Visitors rode off-road, on sand, made illegal fires and did not clean up after themselves, to the detriment of vulnerable habitats and risking public safety. “You can't have people shooting at targets in one camp and a family with small children running in another,” Jennings said. "Such things are incompatible."

Eventually, a second Seasonal Ranger, operating from June to September, was stationed nearby in what is now the Standish Hickey Recreation Area. Although that ranger lived an hour's drive from the hotel, he made the 22-mile journey every day to patrol the beach.

When Jennings retired in 2002, he said, there were six Rangers on staff working in the Redwoods area. With sufficient personnel, Jennings and the other Rangers were able to manage Usal Beach. Fifteen or 15 campgrounds have been set up, he said, each with a picnic table and bonfire, as well as half a dozen toilets.

“It wasn't like the Wild West before. It was more like a family camping and hiking trail, ”he explains.

But even in those days there were problems. Jennings recalls that there were large logs along the road - de facto barriers - but some of Usal's visitors were still illegally driving to the beach. “The Rangers will sooner or later catch up with these people and issue them a fine,” he is convinced.

But most of the visitors came to see the elk, which walked in large numbers on the beach. They came to surf along the coast.

Today, seven sector parks are served by three rangers. These include places like Richardson Grove Park and Humboldt Redwoods Park, which are almost two hours from Usal Beach. California State Parks spokesperson Adelina Yee said the reason the rangers have not increased is due to the difficulty of recruiting and retaining staff in remote areas of Mendocino and Humboldt counties.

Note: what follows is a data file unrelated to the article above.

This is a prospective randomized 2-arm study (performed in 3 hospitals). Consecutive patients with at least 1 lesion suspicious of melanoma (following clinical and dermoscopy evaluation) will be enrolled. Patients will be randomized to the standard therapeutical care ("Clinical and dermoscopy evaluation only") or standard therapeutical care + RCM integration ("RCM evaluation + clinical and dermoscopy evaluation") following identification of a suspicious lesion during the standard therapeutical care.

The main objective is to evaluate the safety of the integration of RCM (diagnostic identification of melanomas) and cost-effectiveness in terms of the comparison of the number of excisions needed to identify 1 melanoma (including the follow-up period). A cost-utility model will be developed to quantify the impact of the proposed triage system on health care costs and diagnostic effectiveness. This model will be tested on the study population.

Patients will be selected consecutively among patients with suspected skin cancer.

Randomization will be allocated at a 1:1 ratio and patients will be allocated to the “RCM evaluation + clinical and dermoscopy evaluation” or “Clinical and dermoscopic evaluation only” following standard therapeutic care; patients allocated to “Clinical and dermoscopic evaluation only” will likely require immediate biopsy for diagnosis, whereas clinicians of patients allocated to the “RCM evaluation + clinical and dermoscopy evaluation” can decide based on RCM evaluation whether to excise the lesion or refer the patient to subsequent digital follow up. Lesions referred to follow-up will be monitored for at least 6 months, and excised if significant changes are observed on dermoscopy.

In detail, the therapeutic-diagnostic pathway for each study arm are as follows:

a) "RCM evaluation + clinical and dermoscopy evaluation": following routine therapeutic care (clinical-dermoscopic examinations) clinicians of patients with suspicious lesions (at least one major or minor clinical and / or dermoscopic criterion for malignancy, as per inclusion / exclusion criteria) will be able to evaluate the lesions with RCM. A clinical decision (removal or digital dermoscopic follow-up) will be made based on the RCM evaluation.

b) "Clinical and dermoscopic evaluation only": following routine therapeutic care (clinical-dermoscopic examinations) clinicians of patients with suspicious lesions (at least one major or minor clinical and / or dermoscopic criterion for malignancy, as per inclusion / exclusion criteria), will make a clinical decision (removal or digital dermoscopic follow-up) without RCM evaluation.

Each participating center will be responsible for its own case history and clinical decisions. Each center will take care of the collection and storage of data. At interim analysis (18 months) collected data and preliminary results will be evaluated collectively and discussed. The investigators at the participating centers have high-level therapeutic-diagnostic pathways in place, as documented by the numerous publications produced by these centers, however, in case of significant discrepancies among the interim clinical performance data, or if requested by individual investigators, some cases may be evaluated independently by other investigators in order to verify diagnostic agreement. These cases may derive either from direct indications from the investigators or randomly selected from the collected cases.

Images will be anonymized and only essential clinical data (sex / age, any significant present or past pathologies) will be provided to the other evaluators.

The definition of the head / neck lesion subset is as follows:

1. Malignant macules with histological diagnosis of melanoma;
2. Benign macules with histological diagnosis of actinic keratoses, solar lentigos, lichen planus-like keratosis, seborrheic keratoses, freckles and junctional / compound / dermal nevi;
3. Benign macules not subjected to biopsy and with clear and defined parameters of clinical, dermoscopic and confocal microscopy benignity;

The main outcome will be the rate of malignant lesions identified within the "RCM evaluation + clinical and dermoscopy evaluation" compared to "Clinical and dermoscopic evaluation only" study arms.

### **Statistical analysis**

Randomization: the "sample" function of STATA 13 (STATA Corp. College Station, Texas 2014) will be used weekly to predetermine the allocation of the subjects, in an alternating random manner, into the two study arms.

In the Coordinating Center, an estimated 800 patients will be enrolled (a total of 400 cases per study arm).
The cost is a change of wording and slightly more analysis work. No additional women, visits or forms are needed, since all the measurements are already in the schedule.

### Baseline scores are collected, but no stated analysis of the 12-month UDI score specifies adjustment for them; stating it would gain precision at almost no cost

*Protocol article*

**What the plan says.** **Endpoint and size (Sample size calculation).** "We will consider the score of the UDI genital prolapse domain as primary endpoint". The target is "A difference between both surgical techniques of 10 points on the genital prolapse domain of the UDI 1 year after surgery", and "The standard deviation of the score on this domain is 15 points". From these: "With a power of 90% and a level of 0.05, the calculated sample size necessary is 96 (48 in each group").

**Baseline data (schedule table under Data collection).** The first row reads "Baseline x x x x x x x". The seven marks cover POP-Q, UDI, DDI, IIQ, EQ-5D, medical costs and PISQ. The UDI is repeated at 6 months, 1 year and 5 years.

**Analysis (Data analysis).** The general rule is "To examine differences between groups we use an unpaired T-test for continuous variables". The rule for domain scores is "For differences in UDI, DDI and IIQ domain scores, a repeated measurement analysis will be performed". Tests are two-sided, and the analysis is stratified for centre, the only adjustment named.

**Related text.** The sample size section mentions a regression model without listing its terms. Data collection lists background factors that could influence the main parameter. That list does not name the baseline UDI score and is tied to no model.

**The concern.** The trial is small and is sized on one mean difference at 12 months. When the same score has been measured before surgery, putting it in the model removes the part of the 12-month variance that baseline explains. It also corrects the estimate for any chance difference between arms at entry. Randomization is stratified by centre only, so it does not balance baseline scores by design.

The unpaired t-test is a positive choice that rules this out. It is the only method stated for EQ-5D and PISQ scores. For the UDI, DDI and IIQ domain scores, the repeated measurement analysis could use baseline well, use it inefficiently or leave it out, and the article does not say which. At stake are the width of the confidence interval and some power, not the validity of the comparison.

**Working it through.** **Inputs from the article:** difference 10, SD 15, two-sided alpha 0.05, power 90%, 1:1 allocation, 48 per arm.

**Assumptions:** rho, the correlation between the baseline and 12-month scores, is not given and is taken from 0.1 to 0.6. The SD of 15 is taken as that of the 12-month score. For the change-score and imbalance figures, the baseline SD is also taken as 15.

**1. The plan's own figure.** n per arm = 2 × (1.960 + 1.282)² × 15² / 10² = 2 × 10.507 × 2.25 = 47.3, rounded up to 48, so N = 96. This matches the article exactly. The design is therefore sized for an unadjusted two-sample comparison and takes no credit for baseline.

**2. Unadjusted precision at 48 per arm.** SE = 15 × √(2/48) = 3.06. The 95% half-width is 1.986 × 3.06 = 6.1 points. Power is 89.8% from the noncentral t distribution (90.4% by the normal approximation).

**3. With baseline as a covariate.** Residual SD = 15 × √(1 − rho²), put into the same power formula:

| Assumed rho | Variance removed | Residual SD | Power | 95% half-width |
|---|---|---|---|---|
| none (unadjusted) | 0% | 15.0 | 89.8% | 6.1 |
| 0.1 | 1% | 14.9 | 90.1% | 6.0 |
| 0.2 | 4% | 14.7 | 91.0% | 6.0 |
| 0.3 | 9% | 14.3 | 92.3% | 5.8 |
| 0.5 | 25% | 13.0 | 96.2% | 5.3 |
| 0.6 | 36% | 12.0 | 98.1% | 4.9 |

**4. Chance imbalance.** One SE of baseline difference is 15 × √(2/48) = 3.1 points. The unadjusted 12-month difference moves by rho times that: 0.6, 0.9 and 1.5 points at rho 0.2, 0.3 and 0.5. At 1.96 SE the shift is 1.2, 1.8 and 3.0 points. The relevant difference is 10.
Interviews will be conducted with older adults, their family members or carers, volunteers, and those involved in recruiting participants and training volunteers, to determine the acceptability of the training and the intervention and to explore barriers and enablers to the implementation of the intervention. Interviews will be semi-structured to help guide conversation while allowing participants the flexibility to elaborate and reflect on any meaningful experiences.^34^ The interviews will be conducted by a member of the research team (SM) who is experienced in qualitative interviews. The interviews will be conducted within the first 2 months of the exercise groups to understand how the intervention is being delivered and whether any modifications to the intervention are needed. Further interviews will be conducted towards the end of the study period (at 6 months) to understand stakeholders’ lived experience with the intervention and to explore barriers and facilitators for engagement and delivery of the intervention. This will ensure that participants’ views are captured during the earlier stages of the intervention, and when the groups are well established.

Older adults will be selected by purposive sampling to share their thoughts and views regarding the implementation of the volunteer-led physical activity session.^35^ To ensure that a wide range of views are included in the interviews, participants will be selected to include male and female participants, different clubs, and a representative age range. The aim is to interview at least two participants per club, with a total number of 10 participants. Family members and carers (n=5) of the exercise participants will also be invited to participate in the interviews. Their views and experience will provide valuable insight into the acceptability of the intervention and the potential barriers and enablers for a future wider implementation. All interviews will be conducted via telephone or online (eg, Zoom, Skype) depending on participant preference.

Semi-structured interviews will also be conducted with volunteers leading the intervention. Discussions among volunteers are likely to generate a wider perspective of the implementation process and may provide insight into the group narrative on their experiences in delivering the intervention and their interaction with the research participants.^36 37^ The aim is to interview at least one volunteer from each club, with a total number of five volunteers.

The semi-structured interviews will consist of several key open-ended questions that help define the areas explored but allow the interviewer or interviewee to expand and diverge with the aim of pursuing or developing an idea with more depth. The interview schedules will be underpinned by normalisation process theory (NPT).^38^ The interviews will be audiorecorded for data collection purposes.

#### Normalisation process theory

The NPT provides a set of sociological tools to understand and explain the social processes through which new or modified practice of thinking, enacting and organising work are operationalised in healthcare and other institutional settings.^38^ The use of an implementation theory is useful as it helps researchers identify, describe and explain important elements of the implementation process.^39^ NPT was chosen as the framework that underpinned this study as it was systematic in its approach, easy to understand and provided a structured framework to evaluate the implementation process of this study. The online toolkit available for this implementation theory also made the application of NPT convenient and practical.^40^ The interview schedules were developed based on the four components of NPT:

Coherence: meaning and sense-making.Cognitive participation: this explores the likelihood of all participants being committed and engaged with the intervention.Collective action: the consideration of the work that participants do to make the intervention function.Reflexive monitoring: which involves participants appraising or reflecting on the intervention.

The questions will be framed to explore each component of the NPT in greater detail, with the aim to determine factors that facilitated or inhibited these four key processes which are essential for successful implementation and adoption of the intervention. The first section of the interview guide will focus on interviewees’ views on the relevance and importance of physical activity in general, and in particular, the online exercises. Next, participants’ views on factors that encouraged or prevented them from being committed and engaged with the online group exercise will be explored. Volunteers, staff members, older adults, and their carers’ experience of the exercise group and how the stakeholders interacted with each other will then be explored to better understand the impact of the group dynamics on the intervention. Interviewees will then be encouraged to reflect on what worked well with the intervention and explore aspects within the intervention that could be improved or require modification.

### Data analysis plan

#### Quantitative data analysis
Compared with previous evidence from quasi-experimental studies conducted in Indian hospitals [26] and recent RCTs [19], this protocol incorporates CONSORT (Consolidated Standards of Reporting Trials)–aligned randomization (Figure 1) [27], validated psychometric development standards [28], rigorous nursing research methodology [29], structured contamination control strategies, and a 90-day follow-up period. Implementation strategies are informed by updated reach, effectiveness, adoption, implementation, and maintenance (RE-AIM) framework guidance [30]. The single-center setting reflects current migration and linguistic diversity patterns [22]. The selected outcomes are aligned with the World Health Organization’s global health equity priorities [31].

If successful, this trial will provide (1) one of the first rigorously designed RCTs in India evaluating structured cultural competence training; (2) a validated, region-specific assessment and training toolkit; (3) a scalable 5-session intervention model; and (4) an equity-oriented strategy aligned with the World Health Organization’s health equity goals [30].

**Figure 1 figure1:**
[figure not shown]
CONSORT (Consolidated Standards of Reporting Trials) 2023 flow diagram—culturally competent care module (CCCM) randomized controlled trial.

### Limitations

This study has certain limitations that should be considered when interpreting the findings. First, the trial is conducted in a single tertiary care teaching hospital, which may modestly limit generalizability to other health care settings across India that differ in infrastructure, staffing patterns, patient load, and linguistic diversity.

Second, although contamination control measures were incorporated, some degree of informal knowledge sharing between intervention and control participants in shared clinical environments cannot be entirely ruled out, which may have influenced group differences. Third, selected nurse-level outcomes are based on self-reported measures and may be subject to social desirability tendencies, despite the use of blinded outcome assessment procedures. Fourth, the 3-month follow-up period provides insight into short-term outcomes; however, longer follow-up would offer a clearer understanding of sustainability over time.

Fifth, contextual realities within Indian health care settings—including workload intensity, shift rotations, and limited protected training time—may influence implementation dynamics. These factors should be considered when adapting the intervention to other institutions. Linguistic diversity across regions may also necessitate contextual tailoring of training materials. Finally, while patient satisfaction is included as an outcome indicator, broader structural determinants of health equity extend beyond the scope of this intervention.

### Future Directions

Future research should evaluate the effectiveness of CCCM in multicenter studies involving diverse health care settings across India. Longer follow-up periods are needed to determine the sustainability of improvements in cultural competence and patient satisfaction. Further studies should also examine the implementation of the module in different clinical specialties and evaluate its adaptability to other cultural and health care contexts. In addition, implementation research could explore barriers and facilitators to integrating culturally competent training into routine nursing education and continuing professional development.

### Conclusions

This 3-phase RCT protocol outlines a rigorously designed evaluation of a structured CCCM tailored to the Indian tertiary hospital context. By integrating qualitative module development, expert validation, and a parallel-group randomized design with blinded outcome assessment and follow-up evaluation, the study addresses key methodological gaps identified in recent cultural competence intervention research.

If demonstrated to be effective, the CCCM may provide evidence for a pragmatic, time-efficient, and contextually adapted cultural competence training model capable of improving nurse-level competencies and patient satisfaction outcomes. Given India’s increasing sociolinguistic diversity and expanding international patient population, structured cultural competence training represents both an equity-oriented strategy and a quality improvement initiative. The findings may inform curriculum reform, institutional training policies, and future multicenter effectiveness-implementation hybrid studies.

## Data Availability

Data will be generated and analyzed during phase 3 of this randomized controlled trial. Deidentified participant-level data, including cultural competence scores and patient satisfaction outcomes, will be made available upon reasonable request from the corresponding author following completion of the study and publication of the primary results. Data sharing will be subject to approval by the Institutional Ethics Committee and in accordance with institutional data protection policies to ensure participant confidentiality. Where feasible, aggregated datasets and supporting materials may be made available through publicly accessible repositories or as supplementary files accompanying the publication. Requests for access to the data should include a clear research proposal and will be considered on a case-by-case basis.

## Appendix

According to the owners of the Sinkyone Wilderness camp, these areas have become increasingly attractive to visitors from places like the Bay Area lately. Some visitors host large unauthorized activities and camp in large numbers on the beach, which can lead to sanitation and fire hazards.

“People put sand in their fires to put them out, but they will stay hot for days and you can accidentally step on them and get terrible burns, especially children,” Jennings says. - This is most likely on a sandy beach, where there may not even be a ring of fire; they just make a small hole in the sand and light a huge fire. "

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“When I got back to Usal Road after 10 minutes of my hike, I was nervous about meeting a member of the crowd who had just crashed into my car. But as soon as the man got out of his jeep, he excused himself by showing his ID and insurance card and helped me secure my bumper with zip ties. The trunk did not close, but the trip could be continued, ”the author writes.

“I was driving slowly, very slowly - over the hills, holding the steering wheel and honking as I approached blind turns. When I finally got to the sign for the Peter Douglas Trail, it was a big relief, the author continues. - At the end of the trail, I saw Usal Beach for the first time. Dozens of tents and cars have already arrived for the weekend. Continuing on our way, we reached a dry stream bed, where thousands of salmon once swam in clear water. "